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How to close the science-practice gap in nature conservation? Information sources used by practitioners

Fabian, Yvonne, Bollmann, Kurt, Brang, Peter, Heiri, Caroline, Olschewski, Roland, Rigling, Andreas, Stofer, Silvia, Holderegger, Rolf
Biological conservation 2019 v.235 pp. 93-101
Internet, experts, forest industries, guidelines, information sources, languages, natural resources conservation, professionals, scientists, surveys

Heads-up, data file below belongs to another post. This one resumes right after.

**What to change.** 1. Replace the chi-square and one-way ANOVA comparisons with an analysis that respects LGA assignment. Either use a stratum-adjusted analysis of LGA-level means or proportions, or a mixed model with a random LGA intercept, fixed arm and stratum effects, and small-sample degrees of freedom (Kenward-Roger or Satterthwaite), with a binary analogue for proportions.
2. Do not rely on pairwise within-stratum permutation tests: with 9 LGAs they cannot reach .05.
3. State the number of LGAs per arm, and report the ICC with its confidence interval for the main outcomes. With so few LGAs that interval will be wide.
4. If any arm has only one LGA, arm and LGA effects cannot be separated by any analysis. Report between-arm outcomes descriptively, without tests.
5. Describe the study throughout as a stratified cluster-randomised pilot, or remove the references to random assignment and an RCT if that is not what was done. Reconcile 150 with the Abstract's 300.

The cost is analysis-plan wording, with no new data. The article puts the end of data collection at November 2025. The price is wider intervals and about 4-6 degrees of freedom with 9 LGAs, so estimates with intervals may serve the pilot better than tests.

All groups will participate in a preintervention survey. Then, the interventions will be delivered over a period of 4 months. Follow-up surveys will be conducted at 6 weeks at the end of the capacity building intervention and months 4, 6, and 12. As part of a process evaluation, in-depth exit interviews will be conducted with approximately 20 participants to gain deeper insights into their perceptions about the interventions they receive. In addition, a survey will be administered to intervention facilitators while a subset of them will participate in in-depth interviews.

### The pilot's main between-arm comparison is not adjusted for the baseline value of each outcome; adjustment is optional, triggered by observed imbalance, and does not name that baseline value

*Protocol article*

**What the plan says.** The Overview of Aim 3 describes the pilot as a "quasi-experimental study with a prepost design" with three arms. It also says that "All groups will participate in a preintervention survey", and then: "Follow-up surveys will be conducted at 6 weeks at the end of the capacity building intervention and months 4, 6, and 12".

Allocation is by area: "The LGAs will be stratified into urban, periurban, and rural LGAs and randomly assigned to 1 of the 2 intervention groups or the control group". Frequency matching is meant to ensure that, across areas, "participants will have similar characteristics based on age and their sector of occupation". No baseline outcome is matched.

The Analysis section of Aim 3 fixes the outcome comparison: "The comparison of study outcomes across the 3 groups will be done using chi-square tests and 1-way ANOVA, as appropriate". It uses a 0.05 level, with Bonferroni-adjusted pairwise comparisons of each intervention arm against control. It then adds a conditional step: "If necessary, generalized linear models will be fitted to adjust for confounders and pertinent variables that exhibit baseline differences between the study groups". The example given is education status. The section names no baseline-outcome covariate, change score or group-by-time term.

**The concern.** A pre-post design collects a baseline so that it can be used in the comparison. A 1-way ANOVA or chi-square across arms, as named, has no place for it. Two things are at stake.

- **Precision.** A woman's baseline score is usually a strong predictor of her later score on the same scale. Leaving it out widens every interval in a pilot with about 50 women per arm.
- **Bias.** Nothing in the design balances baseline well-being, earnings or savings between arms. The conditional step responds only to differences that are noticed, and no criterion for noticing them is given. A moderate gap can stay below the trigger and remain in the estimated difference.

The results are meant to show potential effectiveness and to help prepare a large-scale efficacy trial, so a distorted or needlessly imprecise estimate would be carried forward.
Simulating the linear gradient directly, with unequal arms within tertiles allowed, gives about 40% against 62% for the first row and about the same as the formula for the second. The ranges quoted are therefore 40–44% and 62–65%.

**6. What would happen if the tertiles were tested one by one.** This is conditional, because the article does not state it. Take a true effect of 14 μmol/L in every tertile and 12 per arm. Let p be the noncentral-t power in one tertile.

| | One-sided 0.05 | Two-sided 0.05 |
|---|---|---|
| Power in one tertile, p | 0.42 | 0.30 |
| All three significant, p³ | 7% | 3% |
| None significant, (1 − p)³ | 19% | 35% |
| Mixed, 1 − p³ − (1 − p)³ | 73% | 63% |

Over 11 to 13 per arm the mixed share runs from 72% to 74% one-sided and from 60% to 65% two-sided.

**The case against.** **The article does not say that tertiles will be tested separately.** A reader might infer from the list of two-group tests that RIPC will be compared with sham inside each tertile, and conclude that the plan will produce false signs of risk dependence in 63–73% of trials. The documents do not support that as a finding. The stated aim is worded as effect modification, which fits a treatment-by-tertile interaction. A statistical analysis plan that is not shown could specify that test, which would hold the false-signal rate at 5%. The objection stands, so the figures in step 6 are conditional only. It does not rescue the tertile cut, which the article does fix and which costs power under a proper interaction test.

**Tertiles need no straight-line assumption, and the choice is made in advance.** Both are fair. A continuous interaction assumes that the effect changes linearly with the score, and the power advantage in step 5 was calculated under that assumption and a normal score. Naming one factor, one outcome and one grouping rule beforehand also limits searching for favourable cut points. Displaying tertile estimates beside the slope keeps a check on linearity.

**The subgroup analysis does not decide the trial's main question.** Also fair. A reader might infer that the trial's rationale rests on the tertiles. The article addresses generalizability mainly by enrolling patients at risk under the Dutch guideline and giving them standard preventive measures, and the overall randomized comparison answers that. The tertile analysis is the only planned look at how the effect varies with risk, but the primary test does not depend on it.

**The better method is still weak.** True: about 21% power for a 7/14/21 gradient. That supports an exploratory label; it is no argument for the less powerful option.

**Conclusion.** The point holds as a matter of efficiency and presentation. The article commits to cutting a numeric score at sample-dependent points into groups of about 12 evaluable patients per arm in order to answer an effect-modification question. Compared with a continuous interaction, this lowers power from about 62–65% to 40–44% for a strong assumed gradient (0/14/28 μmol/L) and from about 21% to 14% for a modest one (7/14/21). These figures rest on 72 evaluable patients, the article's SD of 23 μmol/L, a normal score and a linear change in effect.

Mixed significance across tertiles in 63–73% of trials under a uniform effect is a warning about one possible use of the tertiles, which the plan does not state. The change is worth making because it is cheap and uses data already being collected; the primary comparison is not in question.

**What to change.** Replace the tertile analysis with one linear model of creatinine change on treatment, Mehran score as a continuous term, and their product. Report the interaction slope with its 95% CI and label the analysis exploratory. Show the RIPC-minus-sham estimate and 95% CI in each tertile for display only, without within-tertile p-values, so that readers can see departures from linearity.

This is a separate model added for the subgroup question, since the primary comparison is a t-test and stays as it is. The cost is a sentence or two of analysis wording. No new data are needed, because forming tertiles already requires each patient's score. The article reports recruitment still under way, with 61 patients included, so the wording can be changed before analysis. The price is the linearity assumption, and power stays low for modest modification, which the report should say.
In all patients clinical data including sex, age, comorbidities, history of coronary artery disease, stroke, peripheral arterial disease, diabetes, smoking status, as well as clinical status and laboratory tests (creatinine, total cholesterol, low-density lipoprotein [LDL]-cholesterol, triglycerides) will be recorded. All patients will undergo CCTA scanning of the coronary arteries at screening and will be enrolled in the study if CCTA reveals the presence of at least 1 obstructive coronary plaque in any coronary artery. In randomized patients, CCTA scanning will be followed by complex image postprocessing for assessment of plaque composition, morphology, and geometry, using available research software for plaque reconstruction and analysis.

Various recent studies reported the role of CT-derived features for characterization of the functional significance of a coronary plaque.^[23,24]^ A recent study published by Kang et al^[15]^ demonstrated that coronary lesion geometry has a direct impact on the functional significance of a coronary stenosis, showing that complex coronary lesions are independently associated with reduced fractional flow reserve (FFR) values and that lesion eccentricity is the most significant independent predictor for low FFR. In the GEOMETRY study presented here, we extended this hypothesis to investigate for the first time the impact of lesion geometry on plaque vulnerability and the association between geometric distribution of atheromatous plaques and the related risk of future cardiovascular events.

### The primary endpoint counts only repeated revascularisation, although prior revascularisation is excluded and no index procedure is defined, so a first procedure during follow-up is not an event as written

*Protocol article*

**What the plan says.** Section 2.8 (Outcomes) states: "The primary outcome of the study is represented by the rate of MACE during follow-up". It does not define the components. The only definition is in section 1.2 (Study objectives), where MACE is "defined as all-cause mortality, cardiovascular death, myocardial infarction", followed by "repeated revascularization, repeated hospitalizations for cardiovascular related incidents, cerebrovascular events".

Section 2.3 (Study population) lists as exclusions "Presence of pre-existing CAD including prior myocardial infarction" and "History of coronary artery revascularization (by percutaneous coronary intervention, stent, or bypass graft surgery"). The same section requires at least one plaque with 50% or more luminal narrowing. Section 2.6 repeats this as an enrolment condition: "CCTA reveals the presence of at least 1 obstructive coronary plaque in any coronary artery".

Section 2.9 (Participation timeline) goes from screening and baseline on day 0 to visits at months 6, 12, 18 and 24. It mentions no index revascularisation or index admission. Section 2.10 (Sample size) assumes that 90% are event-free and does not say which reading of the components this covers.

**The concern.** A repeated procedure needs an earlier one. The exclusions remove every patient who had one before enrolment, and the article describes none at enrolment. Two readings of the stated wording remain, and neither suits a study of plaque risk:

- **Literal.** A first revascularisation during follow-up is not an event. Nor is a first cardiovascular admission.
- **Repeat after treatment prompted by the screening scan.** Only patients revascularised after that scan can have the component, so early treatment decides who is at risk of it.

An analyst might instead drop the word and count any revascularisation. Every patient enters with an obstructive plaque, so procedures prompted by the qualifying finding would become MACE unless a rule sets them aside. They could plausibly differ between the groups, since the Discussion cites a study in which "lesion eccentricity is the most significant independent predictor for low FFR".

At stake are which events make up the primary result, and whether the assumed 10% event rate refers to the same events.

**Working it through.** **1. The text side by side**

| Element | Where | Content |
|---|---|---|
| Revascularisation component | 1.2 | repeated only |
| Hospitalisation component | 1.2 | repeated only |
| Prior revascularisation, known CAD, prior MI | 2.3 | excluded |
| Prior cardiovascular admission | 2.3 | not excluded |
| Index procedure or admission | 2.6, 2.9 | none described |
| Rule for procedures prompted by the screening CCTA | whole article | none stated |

Professionals working in practical conservation management and scientists often complain about an information gap between science and practice. Which kinds of information sources are important to professionals and which do they use in their every-day work? Answering these questions and knowing more about the information sources used by conservation professionals would promote effective knowledge transfer from science to practice. We conducted a survey to identify the information sources used by Swiss professionals in nature conservation, including the forest sector. Experience-based information sources (e.g. personal experience, direct exchange with colleagues and experts) are more important for professionals in nature conservation than evidence-based sources (e.g. various print products such as guidelines, specialized journals in national languages, text books targeted to professionals). They were also more often used. Articles from international scientific journals are hardly ever consulted by conservation professionals. It is thus important that scientists engage as experts and take time for direct personal contact and exchange with conservation professionals (e.g. by offering field trips). Given that professionals have little time in their daily business for searching and implementing new scientific knowledge and results, short, audience-targeted and synthetizing publications in national languages as well as specialized websites should be provided by researchers. These measures are key to reduce the gap between science and practice in nature conservation.Personal engagement and personal contact between scientists and conservation professionals are necessary to reduce the science-practice gap.